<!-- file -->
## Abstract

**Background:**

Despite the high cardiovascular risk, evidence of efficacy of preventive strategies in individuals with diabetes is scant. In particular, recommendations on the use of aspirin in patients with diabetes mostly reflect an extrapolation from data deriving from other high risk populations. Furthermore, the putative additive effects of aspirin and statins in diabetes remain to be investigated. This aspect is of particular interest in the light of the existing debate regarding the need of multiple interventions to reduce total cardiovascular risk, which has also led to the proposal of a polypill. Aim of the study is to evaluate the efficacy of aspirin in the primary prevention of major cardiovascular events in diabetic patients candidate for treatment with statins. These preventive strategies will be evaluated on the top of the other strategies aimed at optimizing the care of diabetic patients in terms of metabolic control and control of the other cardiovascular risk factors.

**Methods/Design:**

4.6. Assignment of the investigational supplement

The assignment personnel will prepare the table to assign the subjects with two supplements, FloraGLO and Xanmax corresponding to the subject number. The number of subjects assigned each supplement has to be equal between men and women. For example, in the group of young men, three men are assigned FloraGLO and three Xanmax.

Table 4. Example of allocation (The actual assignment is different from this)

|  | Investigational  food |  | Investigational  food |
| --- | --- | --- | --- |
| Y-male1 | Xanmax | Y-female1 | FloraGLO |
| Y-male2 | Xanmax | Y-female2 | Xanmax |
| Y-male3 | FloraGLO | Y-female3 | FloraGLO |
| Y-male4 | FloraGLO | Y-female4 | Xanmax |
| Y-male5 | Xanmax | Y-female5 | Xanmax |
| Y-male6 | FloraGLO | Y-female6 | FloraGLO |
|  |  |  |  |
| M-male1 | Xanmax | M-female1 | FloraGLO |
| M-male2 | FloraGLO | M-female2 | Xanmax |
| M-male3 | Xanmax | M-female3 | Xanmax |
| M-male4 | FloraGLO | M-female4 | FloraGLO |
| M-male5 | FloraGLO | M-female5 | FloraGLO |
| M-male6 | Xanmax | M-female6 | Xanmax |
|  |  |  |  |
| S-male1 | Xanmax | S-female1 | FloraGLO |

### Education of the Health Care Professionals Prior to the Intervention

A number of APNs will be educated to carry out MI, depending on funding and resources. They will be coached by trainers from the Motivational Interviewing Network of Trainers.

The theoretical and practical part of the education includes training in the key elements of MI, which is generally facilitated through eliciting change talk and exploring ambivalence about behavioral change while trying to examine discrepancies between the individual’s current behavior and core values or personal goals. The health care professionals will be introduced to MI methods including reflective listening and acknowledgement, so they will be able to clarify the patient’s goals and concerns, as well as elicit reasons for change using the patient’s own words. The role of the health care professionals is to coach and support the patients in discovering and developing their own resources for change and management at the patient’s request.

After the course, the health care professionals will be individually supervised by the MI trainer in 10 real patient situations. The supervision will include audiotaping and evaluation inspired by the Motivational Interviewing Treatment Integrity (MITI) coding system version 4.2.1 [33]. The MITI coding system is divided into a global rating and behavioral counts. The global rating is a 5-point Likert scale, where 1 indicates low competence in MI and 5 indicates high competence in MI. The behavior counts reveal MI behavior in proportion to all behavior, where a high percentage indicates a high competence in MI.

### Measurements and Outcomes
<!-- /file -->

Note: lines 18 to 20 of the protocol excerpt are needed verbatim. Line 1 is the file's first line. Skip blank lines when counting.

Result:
| M-male2 | FloraGLO | M-female2 | Xanmax |
| M-male3 | Xanmax | M-female3 | Xanmax |
| M-male4 | FloraGLO | M-female4 | FloraGLO |